En EspaŅol

Q. Who is Mr. Smarty Plants?

A: There are those who suspect Wildflower Center volunteers are the culpable and capable culprits. Yet, others think staff members play some, albeit small, role. You can torture us with your plant questions, but we will never reveal the Green Guru's secret identity.

Help us grow by giving to the Plant Database Fund or by becoming a member

Did you know you can access the Native Plant Information Network with your web-enabled smartphone?

Share

Ask Mr. Smarty Plants

Ask Mr. Smarty Plants is a free service provided by the staff and volunteers at the Lady Bird Johnson Wildflower Center.

Search Smarty Plants
    
 
See a list of all Smarty Plants questions
Can't find the answer in our existing FAQs, submit a question to Mr. Smarty Plants.
Need help with plant identification, visit the plant identification page.
 
rate this answer
Not Yet Rated

Tuesday - March 03, 2009

From: Greeneville, TN
Region: Southeast
Topic: Vines
Title: Identification of vine with dangling fruit
Answered by: Nan Hampton

QUESTION:

I live in a hollow with rolling hills all around. there are wild grape vines, wild cherry trees, walnut trees, rasberry canes, black berry canes, a persimmon tree,(the asgtringent kind), maples, hicory trees, wild roses and the small pink ones that climb. Now that you are familiar with my soil and climate I will ask my question. Growing around my concord grape vines that I planted is a thin delicate vine with fruit that looks like eggplant. The leaves are shaped like the concord grape vine leaves. The fruit does not hang in clusters. It dangles individually on a hair like stand attached to the vine. It was sweet and the skin was like that of a muscadine in texture and the inside was like that of a grape with one or two seeds inside. What is it?

ANSWER:

You can actually search for your vine yourself in our Native Plant Database by choosing 'Tennessee' from the Select State or Province category under COMBINATION SEARCH and then selecting 'Vine' from the Habit (general appearance) category.  This will give you 68 different vines native to Tennessee.  Most of the entries have photographs. Looking through the possibilities, here is my suggestion for what your vine might be:

Melothria pendula (Guadeloupe cucumber)

You can see more information and photographs from Vanderbilt University and 2bnTheWild.com.  The fruit turns black as it matures.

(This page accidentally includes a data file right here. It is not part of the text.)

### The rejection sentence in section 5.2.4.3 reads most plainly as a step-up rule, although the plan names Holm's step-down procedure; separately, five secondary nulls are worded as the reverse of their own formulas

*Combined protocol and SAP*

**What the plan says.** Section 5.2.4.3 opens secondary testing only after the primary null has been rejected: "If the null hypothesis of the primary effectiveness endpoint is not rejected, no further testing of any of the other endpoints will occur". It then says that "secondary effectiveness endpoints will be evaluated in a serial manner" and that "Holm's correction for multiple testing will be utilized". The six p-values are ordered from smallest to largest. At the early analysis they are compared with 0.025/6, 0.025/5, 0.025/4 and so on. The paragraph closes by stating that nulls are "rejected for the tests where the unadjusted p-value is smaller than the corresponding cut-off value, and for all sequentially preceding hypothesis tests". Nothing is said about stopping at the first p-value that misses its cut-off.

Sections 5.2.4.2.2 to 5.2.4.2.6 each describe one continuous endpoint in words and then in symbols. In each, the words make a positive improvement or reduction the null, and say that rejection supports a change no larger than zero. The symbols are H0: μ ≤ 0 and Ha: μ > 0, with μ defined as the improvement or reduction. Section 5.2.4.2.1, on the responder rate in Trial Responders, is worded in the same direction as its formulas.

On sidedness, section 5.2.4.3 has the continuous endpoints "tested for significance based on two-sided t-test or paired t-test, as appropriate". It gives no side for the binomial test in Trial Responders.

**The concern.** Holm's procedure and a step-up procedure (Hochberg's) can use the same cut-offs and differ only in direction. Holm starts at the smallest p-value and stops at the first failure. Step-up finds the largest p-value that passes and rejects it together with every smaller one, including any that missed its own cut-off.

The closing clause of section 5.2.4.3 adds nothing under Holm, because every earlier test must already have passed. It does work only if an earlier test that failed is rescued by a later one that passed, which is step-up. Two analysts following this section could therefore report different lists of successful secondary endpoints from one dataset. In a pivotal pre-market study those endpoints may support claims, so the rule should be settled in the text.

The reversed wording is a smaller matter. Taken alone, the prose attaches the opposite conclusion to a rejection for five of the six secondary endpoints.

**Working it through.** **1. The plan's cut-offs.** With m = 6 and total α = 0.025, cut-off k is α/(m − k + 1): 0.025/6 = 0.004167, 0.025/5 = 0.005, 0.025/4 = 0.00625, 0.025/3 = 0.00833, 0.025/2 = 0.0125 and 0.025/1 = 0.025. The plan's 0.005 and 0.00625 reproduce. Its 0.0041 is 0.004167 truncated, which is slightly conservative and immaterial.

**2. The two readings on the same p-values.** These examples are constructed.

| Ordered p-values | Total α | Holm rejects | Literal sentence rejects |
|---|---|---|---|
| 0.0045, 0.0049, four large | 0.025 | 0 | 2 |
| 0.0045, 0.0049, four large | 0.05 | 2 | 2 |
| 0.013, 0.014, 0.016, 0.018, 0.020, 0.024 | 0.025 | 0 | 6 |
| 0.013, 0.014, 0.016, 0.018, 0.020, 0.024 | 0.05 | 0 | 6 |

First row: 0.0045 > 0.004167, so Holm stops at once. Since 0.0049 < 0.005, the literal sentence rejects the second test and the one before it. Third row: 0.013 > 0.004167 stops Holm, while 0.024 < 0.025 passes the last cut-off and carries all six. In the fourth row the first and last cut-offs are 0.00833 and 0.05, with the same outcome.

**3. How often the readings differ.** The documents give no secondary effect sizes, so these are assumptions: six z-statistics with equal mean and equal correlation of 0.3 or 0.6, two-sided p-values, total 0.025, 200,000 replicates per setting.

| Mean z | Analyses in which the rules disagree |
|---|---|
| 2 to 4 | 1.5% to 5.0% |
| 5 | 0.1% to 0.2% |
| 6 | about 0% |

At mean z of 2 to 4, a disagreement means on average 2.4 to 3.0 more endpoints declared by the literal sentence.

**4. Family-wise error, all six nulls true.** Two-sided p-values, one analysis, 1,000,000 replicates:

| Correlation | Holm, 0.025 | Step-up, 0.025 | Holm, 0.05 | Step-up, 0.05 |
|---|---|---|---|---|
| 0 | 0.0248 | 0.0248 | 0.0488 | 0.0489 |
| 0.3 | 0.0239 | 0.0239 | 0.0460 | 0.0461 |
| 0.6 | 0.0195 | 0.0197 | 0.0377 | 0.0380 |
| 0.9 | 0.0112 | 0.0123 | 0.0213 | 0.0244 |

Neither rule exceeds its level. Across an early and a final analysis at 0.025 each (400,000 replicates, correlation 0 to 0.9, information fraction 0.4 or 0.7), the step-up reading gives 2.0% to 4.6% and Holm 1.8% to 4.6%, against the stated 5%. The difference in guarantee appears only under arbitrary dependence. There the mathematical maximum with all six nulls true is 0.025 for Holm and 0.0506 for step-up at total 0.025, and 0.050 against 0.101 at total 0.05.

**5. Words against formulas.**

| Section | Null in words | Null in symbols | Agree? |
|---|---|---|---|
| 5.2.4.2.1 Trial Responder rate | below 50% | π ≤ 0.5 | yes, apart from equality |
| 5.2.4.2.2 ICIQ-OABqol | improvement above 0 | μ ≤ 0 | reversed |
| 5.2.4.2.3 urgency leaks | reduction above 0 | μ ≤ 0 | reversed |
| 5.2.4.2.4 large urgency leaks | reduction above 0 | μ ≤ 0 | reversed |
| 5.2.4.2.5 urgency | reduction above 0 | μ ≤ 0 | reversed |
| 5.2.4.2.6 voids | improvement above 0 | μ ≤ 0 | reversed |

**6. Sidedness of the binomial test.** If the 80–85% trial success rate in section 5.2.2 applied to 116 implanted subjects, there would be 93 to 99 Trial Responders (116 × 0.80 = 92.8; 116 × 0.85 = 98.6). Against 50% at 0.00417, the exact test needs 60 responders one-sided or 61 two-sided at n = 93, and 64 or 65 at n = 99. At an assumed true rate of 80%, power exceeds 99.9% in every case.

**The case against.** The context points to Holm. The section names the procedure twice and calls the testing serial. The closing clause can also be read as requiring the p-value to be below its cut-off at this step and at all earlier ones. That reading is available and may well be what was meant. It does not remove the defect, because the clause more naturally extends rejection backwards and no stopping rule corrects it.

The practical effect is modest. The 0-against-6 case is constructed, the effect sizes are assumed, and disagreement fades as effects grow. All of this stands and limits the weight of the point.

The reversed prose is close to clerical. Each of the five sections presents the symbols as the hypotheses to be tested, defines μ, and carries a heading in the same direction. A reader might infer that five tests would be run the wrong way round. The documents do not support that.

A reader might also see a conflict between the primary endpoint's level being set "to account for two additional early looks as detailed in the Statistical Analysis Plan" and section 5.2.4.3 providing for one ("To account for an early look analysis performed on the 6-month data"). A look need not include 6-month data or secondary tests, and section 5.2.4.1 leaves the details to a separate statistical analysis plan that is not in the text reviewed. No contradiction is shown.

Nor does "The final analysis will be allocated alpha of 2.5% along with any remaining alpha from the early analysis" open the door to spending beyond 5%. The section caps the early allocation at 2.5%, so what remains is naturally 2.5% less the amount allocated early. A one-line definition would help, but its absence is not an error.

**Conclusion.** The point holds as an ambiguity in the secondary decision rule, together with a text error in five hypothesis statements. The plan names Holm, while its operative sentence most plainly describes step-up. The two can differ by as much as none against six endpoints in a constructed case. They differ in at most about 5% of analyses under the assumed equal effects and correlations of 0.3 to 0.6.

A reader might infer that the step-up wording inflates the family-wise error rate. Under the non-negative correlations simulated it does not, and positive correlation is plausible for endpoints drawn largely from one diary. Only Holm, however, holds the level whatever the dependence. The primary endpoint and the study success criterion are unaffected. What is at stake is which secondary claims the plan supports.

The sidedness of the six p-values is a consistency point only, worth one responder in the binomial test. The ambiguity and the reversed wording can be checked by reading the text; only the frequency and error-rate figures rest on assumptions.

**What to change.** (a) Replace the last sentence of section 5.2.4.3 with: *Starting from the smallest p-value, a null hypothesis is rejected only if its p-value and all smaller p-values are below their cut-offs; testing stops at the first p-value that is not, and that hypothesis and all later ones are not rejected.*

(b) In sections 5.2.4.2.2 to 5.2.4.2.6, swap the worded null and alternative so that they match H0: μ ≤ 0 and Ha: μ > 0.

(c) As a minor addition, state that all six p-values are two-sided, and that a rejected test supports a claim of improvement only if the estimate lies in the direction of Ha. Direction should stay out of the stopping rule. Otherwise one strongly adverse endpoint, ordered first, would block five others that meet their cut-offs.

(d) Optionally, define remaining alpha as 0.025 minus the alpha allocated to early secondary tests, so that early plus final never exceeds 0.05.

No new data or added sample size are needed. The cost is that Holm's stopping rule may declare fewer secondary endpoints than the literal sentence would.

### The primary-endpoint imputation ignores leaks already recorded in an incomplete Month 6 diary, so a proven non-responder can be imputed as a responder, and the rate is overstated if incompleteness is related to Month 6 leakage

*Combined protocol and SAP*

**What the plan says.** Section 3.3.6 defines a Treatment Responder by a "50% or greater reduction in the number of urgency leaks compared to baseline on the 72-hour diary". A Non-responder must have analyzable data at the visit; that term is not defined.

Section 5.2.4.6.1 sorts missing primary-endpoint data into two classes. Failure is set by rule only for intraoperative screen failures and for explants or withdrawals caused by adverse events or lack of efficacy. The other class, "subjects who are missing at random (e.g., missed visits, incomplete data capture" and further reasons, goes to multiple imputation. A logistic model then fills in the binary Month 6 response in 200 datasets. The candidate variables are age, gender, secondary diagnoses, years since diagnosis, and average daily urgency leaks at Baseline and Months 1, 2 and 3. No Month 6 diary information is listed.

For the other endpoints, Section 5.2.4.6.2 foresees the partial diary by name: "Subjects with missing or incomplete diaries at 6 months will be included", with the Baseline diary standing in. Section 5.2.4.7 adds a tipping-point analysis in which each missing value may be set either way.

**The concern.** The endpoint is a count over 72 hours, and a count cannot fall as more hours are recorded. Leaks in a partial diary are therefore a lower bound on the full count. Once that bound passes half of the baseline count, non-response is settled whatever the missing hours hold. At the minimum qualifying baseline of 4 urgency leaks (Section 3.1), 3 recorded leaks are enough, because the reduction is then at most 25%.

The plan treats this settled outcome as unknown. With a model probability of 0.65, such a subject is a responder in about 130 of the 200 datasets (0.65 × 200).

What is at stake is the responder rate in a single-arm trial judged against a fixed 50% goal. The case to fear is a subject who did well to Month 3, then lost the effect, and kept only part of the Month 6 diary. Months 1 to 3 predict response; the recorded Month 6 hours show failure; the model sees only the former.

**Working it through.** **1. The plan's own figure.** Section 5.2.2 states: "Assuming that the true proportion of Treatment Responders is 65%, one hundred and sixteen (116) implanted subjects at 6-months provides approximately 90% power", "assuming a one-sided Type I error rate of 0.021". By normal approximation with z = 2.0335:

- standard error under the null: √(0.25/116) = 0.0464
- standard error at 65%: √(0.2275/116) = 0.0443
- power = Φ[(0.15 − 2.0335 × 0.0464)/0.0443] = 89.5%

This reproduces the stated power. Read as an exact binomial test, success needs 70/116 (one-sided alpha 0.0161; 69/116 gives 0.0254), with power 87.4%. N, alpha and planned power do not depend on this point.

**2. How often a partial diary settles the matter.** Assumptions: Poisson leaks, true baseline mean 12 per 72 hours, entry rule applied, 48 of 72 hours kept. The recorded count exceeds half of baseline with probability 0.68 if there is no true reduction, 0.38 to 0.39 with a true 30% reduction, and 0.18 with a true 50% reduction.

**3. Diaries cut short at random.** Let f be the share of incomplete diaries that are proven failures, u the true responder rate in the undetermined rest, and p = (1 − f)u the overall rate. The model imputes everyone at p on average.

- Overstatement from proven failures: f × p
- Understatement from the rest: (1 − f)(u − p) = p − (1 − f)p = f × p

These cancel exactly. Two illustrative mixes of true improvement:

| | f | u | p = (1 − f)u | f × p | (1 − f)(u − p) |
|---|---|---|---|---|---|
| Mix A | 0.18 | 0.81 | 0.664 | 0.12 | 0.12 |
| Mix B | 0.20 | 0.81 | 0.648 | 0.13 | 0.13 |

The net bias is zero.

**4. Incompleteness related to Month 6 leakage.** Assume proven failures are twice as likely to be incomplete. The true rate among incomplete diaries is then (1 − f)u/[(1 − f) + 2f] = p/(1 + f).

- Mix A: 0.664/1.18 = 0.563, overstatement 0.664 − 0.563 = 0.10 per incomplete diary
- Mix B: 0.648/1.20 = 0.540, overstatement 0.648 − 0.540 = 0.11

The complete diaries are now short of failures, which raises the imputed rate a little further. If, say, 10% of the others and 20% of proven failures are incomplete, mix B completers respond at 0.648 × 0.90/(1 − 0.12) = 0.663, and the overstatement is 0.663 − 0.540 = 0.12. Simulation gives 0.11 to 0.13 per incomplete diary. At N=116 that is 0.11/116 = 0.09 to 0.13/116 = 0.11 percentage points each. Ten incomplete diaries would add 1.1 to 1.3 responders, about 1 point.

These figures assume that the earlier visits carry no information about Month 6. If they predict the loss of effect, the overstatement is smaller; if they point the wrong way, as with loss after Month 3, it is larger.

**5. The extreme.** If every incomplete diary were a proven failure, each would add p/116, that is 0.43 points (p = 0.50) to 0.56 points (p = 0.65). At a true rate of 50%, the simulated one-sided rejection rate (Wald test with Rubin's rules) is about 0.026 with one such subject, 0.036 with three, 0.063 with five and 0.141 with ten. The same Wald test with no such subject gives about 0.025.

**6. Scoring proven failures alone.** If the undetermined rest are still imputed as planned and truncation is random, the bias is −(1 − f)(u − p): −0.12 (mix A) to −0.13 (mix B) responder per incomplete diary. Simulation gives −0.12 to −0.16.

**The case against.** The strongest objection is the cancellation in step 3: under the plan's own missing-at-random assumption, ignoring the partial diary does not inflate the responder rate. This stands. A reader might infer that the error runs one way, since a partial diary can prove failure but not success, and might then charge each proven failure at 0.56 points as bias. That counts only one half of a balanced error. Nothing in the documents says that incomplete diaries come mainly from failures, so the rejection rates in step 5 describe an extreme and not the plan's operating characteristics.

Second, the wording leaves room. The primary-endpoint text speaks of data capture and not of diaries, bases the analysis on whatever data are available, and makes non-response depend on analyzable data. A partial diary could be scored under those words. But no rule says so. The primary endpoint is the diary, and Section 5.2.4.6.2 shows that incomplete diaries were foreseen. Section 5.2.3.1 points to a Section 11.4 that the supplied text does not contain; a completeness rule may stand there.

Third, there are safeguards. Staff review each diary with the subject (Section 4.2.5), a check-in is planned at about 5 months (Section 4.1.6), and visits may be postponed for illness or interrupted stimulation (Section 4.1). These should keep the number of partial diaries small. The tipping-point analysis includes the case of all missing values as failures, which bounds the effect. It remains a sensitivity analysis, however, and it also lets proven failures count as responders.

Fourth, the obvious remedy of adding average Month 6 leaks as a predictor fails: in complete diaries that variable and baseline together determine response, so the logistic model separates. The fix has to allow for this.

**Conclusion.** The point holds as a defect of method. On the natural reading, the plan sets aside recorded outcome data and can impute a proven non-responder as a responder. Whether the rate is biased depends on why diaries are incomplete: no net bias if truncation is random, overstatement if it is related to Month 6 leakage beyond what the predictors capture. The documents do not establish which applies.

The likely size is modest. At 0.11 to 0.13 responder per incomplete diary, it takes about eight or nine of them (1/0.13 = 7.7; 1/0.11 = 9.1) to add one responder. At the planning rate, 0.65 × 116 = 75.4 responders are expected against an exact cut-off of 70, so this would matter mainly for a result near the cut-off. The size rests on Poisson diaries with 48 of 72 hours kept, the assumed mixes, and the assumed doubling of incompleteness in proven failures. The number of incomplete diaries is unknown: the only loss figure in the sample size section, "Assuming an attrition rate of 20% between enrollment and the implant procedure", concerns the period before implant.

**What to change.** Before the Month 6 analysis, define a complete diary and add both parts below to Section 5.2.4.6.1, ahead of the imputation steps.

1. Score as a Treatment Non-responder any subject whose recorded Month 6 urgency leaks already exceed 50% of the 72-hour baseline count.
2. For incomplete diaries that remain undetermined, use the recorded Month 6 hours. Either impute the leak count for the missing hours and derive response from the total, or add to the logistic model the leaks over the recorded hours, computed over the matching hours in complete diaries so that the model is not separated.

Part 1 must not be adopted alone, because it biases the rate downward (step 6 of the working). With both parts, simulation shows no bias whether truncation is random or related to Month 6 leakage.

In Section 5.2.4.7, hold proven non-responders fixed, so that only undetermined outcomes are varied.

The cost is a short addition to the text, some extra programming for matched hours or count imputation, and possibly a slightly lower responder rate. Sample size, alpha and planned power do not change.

If this doesn't happen to be the vine you described and you have (or can get) photos, please send them to us and we will do our best to identify it.  Please see the instructions for submitting photos on the Ask Mr. Smarty Plants' Plant Identification page.


Melothria pendula

 

 

More Vines Questions

Identification of vine growing near river in New Hampshire
August 31, 2009 - I found a small vine growing near a river in NH. It has five point leaflets similar to sumac but much smaller. The flowers were pink with a deep purple/burgundy on the inside. The flowers are in clus...
view the full question and answer

Plant for Erosion Control on Wooded Slope in MD
May 19, 2015 - We are looking for a plant to help with erosion control on a wooded slope next to our drive. The roots of several of the trees are exposed like a shelf, so I think it's a fairly severe problem. We ar...
view the full question and answer

Vines for a backyard pergola not toxic to dogs and cats
April 26, 2015 - We have just built a pergola in out backyard and are wanting a vine to grow up and around the posts. We have 3 dogs and also have a cat that loves to go outside. We are really looking for something th...
view the full question and answer

Vine for Patio Wall in D.C.
June 03, 2013 - I have a concrete patio wall 4 feet tall and 9 feet long in Washington, D.C. The wall runs east to west and there is a patio above it. I am looking for vines to cover it so that I would not have to lo...
view the full question and answer

Vine with 5 pointed deep lobed leaves and small white flowers
June 21, 2015 - I recently happened upon a very peculiar vine. It has 5 pointed very deep lobed leaves, that are semi hairy on both the top and bottom with small white flowers that emerge from the same part of the st...
view the full question and answer

Smarty Plants's Facebook profile Support the Wildflower Center by Donating Online or Becoming a Member today.

Mr. Smarty Plants wants you to be his Facebook friend. Click the Facebook icon to add yourself to Mr. Smarty Plants list of friends.
E-NEWSLETTER | BECOME A MEMBER | DONATE NOW | MEDIA | SITEMAP | STAFF
© 2015 Lady Bird Johnson Wildflower Center